Originally upon hearing about this project, 3 specific objects came to mind; 2 of which were immediately eliminated due to my needing to hand in the actual object, hence, my cat pin became the perfect candidate. I’ve had this pin for over a decade. I have never worn it; I’ve never displayed it to friends. It has simply remained in the many jewelry boxes I’ve had over the years. My plan was to ask my mother for the story behind how I came to own this broach, as I can only vaguely recall the experience, but when I asked her she told me that there was no significance to the piece I now posses. I tried jolting her memory; “Wasn’t it from the jewelry store at ‘The Grove’ where we used to go shopping all the time? I remember looking into a glass case and seeing it alongside other brooches atop a black velvet blanket.” My mother could not have looked more confused.
The irony is that I hate cats.
So I guess the reason I chose this cat pendant is because it’s made me realize that although I cannot place its origin, it still manages to have significance. Now whether I’ve dreamt this up on my own (as my mother assumes, seeing as how she thought she had simply given it to me from her collection), or have simply forgotten the story, something, for some reason, resonates with me.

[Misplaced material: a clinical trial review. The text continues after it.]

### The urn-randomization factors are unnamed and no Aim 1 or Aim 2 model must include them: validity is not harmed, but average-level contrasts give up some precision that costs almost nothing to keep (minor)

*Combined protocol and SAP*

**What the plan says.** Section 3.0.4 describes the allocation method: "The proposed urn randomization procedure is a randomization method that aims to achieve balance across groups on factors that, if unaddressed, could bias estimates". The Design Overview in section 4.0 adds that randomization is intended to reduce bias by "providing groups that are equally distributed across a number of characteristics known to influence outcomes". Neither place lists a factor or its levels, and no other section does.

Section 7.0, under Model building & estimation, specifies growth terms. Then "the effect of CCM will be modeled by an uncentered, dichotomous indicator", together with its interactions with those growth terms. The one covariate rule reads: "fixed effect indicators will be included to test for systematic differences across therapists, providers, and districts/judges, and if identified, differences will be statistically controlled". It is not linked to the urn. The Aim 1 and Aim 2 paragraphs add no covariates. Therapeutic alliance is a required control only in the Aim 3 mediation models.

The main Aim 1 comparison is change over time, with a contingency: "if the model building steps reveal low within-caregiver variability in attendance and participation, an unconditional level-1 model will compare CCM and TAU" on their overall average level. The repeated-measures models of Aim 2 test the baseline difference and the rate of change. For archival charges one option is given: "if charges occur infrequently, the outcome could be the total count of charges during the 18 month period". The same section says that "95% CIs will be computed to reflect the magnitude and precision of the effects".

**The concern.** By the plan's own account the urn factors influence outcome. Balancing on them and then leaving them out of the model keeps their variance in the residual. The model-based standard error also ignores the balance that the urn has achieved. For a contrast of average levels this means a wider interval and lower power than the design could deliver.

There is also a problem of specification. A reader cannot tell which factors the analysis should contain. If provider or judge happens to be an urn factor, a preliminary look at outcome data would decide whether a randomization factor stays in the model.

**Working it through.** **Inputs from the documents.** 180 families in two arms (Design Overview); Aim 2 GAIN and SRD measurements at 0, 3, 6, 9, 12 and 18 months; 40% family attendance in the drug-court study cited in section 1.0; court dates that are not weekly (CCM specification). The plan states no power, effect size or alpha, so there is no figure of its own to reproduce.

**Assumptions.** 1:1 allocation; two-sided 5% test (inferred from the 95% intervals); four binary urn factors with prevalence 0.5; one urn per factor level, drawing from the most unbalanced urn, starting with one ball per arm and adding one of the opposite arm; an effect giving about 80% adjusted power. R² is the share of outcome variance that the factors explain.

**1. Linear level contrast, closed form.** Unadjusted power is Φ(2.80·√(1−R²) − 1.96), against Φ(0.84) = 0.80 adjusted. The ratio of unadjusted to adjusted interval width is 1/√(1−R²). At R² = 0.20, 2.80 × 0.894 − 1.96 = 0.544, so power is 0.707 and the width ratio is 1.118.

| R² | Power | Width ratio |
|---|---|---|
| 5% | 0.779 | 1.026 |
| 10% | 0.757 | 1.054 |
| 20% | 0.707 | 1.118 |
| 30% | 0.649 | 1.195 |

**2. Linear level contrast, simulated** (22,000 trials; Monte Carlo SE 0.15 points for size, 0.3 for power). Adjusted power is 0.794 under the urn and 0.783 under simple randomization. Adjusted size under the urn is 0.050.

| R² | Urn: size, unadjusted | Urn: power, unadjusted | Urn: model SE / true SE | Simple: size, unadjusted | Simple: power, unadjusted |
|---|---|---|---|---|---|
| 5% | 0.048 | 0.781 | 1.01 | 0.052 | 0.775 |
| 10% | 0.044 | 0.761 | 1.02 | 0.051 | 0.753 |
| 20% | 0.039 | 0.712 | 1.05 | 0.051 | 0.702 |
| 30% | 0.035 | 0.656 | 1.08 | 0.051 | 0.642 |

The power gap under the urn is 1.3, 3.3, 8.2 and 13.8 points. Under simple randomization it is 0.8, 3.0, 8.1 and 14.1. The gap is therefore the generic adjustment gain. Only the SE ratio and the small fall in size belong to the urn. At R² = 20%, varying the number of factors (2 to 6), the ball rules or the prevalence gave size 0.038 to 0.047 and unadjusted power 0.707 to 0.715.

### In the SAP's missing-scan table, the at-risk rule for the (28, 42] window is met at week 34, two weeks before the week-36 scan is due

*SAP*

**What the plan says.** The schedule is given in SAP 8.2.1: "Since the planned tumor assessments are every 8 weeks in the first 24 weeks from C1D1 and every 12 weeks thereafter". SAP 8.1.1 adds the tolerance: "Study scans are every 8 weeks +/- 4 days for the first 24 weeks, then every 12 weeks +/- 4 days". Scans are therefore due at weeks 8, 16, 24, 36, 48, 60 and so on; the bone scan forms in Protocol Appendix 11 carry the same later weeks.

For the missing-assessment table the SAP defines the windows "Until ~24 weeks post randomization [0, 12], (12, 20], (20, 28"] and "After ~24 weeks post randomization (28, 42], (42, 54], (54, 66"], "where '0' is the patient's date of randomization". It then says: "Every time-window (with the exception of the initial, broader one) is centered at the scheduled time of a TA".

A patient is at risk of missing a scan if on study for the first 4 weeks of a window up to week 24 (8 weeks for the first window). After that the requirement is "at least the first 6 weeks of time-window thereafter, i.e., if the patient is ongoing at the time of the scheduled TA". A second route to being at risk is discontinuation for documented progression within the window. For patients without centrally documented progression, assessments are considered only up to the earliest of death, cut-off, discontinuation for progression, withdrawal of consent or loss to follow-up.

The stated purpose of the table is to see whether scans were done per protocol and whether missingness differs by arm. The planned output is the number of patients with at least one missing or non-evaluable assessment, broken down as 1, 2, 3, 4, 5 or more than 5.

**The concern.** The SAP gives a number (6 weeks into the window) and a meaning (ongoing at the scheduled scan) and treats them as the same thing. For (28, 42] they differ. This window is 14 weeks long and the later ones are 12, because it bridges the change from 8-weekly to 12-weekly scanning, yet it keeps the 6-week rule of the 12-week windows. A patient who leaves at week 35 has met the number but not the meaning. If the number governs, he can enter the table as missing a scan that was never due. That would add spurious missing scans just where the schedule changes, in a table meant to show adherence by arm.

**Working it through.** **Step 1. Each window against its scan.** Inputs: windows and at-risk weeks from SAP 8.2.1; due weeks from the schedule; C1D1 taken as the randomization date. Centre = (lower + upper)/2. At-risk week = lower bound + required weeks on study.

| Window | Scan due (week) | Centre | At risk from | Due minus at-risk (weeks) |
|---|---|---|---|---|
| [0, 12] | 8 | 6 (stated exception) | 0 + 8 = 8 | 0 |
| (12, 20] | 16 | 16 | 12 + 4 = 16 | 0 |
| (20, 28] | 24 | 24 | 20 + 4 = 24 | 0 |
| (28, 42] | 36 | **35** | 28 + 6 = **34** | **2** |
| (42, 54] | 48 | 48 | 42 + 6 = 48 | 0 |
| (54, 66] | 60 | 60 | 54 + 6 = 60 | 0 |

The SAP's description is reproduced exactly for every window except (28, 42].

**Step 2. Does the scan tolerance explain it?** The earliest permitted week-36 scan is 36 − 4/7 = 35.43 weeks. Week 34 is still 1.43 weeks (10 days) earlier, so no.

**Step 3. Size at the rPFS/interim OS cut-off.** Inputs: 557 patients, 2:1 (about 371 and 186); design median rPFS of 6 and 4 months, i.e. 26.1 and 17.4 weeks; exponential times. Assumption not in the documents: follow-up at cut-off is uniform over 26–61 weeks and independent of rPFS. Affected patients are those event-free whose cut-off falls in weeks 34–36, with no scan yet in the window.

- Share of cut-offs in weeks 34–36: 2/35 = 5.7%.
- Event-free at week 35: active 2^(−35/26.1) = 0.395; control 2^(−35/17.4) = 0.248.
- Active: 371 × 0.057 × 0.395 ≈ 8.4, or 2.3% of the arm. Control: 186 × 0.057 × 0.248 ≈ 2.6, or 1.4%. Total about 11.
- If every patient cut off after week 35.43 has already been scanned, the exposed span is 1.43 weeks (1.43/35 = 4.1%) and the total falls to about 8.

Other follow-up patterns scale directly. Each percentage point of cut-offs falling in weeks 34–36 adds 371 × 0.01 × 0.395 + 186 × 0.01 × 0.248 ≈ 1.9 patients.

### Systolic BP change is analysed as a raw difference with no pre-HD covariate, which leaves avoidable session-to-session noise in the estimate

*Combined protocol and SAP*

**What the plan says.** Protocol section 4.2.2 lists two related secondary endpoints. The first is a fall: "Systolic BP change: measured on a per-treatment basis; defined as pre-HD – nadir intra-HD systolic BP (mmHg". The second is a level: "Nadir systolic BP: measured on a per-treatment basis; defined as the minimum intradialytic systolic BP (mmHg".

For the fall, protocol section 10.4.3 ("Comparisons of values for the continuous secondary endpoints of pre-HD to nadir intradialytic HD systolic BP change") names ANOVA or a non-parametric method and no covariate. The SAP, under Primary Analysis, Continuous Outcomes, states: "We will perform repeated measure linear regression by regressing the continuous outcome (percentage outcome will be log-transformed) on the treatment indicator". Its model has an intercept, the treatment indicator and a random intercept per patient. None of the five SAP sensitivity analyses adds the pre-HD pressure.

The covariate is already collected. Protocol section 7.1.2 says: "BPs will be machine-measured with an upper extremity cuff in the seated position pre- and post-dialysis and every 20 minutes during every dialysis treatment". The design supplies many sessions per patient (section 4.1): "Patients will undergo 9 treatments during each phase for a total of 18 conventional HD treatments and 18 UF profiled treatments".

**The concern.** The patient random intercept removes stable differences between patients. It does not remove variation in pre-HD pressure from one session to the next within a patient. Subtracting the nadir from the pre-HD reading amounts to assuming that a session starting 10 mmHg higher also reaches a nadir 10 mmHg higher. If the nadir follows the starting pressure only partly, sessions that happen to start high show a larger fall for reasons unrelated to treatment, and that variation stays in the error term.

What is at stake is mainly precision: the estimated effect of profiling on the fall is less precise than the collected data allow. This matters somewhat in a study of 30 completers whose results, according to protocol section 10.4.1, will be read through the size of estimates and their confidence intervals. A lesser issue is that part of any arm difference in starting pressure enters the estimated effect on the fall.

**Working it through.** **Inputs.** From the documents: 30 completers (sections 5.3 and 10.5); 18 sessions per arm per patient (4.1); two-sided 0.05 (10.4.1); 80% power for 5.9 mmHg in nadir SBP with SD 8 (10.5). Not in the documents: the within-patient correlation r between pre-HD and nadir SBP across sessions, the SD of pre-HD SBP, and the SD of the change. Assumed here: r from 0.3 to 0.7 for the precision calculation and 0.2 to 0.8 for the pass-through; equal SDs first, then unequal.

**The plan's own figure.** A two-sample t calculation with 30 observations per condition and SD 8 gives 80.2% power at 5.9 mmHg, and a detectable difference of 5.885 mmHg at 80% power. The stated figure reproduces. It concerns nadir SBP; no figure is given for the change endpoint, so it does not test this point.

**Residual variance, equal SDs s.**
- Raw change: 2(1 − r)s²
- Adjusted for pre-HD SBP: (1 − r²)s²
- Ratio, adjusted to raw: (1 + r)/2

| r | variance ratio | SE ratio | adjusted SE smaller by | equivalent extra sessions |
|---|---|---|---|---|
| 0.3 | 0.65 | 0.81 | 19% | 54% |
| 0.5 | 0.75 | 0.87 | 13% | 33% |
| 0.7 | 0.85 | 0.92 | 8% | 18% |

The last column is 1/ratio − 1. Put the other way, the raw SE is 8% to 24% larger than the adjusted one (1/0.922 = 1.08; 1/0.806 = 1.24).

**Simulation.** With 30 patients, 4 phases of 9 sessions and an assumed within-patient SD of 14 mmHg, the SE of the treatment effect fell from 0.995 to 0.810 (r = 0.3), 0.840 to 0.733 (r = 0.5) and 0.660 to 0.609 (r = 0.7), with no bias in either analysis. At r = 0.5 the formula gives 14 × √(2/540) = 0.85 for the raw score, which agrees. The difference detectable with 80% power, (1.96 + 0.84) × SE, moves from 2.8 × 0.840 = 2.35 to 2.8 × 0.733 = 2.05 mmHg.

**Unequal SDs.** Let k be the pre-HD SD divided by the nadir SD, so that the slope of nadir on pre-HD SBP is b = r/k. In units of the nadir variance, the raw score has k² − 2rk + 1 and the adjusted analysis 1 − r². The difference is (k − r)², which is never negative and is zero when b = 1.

— hand delivered in New York City
The cat pin caught my interest with its mangled eye and teapot-handle tail. It sits stoically despite the divot in its eye, a casualty from a cat fight? I also love that the pin gains significance despite, or perhaps because of, its apparent lack of significance. The confusion of memory, where is this cat from? Everything has a story, or multiple stories — coexisting, contradicting pasts. On whose clothes has it perched in the past? Who designed it? Who made it? I imagine a litter of sparkling cats being manufactured, shipped out, and set free to wander the world, slinking around on seas of black velvet. It has significance in spite of sitting dormant for the decade, unused, and unseen. That hibernation adds to the story. The pin would not be for me, but for my friend, who is a true cat lover. She would delight in the uncertain past of the cat, and continue its story.
— sent to North Stonington, CT